I take stock of a dazzling environment with more than thirty feet of limpid visibility. To the right, a shoal of blue fish with yellow tails comes close enough to nearly touch my hand. Further ahead, another school zigzags like a thousand silver arrows. Some five yards to the left, a cloud of bluefin trevallys are playing follow the leader. Still further along, three shoals drift by. One of them consists of Moorish idols, whose pointed dorsal fin is double the length of the fish. These are actually the fish that everyone knows and loves from Finding Nemo.
A blacktip shark speeds by, cutting through the shoal. The shoal regroups immediately, as if the fish were magnetic. Shoals of fish flit around me like colorful hot-air balloons in a mad race. I feel like an extraterrestrial skimming through a dream underworld of surreal creatures.
Snorkeling in Las Grietas
During these two weeks dedicated to marine life, I devote five days to the less complicated activity of snorkeling. My favorite place is Las Grietas, slightly over a mile from Puerto Ayora on the island of Santa Cruz. A launch drops us on the island for the sum of eighty cents. You’ll need to bring your own food and water, though. I’m left near the untouched Los Alemanes beach, where I set off down a rocky trail. About twenty marine iguanas saunter across my path on the way to Las Grietas, where the earth splits open into an elongated 26-foot wide fissure that reveals a turquoise waterway made of groundwater and sea water.
I leave my clothes on a rock and walk to the edge of the water where I can see the V-shaped fissure 32 feet down. I’m the only one here. I dive down, distorting the pristine mirror of the water. I adjust my mask. Silvery iridescent shoals appear as soon as I put my face in the water. The most colorful is the greenish parrotfish, which lives among the rocks. A monster reminiscent of a dinosaur swims toward me; it is merely a marine iguana slowly snaking downward in search of seaweed.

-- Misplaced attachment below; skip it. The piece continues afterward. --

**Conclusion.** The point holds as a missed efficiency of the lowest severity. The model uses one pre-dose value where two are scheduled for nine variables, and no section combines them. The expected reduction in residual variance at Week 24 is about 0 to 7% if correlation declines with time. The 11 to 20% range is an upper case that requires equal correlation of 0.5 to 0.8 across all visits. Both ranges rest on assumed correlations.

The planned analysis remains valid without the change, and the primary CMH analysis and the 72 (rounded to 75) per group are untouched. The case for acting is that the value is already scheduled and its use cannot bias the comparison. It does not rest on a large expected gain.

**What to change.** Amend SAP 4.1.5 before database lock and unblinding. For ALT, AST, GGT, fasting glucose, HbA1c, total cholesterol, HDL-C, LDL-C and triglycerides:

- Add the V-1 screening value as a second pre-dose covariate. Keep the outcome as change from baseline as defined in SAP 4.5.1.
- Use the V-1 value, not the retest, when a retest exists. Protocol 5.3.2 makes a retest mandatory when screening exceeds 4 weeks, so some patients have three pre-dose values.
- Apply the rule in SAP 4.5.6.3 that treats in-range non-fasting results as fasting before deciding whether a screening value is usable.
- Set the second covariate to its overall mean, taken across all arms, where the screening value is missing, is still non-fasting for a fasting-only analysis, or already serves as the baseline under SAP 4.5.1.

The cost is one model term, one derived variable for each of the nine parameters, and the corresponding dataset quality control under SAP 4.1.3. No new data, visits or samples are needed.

Dances with sea lions
I continue on to San Cristóbal to explore the southern part of the archipelago. I’m off to swim with the sea lions. You can hear them as soon as you disembark on the island. I walk into the sea through the gentle waters of an inlet. Young sea lions soon approach; their heads pop up to inspect me and then disappear under water. A bold sea lion comes face to face with my mask. They use their snouts like hands and they nibble on my swim fins. A little sea lion befriends me: it follows me everywhere, turns circles, and disappears for a few seconds. It reappears behind me and we swim in tandem for a glorious ten minutes.